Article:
Stagecrafters in Chestnut Hill opened on Friday with its latest offering, NIGHT OF THE IGUANA by Tennessee Williams. Mr. Williams is arguably our country’s greatest playwright, responsible for creating some of the most beautiful and extremely difficult characters for actors to portray. Many of the characters in Mr. Williams’ plays are based upon people he knew in his life, which explains the many beautiful and broken females, and the rough, almost primal males.
Bonnie Lay Grant and Christian Lepore share the stage in The Stagecrafters’ production of THE NIGHT OF THE IGUANA, running in Chestnut Hill, PA through October 3. (Photo credit: Sara Stewart)
IGUANA takes place on a veranda at the Costa Verde Hotel in Mexico in 1940. The hotel is somewhat seedy and ramshackle, and is owned and operated by Maxine Faulk (Bonnie Lay Grant) who is recently widowed. Maxine is crude, loud, and lusty, and Ms. Grant portrays her with great enthusiasm. She is soon joined at the hotel by Rev. T. Lawrence Shannon (Christian Lepore), a former minister who now is a tour guide for a second-rate travel company. Shannon is on the verge of a breakdown (a departure from the traditional Williams male protagonist) and is desperate to keep his tour group of 11 Baptist music teachers there, as he fears that he may lose his job due to a liaison with a younger member of the group, Charlotte Goodall (Corrine Hower.) Charlotte is chaperoned on the trip by Miss Fellowes (Ginny Kaufmann), a rather butch woman who is furious with Shannon both for being forced to come to this hotel and for her suspicions of the encounter with Ms. Goodall. They are soon joined by Hannah Jelkes and her grandfather Nonno (Cathy Gibbons Mostek and Bob Forman.) Hannah is an artist, Nonno a poet, and they travel together, living by their talents and their wits. There is an immediate connection between Shannon and Hannah, which threatens Maxine’s plans to keep Shannon at the hotel for her own needs.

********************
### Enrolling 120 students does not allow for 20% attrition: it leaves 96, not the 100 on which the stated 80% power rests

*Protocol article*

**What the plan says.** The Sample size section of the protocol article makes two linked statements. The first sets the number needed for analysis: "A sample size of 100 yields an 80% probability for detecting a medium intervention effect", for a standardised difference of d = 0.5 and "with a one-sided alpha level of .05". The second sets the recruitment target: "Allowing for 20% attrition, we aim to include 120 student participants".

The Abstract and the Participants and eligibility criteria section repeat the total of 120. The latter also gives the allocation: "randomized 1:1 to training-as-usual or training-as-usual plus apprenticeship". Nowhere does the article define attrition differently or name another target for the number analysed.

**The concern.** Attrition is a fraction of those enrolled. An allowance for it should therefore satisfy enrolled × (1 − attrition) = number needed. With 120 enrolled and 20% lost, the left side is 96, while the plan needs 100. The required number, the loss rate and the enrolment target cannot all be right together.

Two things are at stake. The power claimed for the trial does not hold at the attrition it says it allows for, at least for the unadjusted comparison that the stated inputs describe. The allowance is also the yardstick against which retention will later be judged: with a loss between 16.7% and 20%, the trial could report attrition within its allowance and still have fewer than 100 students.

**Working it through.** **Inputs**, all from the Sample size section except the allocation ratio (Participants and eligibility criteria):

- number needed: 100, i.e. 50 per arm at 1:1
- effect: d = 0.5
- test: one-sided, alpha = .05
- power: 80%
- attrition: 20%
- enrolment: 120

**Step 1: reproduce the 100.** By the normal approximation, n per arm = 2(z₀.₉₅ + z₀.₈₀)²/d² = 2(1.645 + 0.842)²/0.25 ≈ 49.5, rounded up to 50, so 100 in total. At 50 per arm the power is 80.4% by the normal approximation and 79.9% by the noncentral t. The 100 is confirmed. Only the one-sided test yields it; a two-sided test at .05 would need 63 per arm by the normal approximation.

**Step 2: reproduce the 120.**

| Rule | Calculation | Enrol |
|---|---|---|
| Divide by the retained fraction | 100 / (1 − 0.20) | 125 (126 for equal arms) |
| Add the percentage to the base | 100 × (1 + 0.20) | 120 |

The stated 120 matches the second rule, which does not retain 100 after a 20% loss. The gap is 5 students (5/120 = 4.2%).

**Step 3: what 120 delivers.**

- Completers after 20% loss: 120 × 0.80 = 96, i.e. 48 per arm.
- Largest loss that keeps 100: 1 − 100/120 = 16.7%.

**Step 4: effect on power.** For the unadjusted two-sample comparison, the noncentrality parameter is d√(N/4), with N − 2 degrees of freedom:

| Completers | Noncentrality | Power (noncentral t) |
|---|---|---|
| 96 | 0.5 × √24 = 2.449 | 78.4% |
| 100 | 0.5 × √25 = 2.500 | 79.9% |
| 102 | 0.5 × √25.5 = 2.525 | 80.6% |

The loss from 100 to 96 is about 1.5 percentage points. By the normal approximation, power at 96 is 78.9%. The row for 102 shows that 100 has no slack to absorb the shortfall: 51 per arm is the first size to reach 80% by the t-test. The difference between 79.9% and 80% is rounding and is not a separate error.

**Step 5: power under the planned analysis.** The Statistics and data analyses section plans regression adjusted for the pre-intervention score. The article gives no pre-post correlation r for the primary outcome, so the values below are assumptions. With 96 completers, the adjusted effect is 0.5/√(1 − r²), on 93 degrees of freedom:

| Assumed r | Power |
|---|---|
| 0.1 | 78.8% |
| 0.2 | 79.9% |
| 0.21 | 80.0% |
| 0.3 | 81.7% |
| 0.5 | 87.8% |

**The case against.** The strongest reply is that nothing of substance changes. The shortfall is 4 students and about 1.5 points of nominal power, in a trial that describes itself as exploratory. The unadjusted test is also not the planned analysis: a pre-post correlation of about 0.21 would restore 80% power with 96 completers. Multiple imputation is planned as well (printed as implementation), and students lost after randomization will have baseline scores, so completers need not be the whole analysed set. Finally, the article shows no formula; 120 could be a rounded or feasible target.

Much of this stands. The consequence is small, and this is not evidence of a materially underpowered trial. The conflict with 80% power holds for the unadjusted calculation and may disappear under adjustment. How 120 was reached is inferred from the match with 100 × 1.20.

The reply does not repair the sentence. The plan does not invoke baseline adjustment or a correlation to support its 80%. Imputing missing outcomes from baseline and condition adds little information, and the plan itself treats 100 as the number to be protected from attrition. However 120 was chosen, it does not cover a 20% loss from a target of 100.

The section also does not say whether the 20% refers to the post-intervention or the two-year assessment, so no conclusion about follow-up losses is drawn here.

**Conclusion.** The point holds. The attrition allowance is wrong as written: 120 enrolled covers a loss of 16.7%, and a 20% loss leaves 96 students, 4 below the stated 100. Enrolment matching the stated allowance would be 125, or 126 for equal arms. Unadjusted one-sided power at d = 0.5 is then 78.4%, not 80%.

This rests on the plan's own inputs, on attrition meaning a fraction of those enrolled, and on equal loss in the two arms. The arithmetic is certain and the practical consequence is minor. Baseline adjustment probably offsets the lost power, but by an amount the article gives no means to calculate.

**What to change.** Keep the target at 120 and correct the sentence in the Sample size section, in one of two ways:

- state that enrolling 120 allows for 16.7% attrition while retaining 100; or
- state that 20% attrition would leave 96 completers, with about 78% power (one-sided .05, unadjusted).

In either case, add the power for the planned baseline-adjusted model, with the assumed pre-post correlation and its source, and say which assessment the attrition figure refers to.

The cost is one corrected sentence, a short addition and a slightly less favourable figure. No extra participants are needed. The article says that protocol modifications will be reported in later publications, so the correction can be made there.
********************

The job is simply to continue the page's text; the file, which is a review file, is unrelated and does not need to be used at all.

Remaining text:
Lepore does a fine job with the character of Shannon, showing the increasing mental deterioration as he struggles with the many women at the hotel. Ms. Moster portrays Hannah as a strong woman (a very different Williams heroine) with a deeply hidden vulnerability. Mr. Forman’s Nonno was spot on, portraying a man at the end of his life, hanging on to finish his final work. Hower as Charlotte and Kaufmann as Miss Fellowes were effective, their characters pushing Shannon closer to his inevitable breakdown. Mike Gannon and Sharry Brown as Herr and Frau Fahrenkopf (a German couple vacationing at the hotel) provided sometimes over-the-top comic relief to the proceedings. James Hearn (Hank Latta), Greg Pronko (Pedro) and Matthew C. Thompon (Pancho) filled out the cast ably.
Director Yaga Brady handles this cast and the material well. There is an inherent difficulty in Williams’ plays in keeping the pace up. Ms. Brady keeps things moving nicely, with only a couple lulls in the pacing. Her interpretation of the material was interesting, showing different sides of the traditional Williams characters, yet not straying beyond the limits of the story. And, she brings out the “hidden character” of every Williams play�the unending heat, both the temperature of the environment and the smoldering sensuality of the characters. The set was very effective, giving the audience a sense of the rustic nature of the hotel and the steamy environment. The costuming was well done, accentuating the essence of each character in a very subtle manner.
Tennessee Williams’ plays are underperformed in the theatre world. Stagecrafters did a wonderful job with this production. NIGHT OF THE IGUANA is one of the lesser-known works, and it was a pleasure to see it done so well.
THE NIGHT OF THE IGUANA
by Tennessee Williams
Directed by Yaga Brady
September 17 – Oct 3, 2010
8130 Germantown Avenue
Chestnut Hill, PA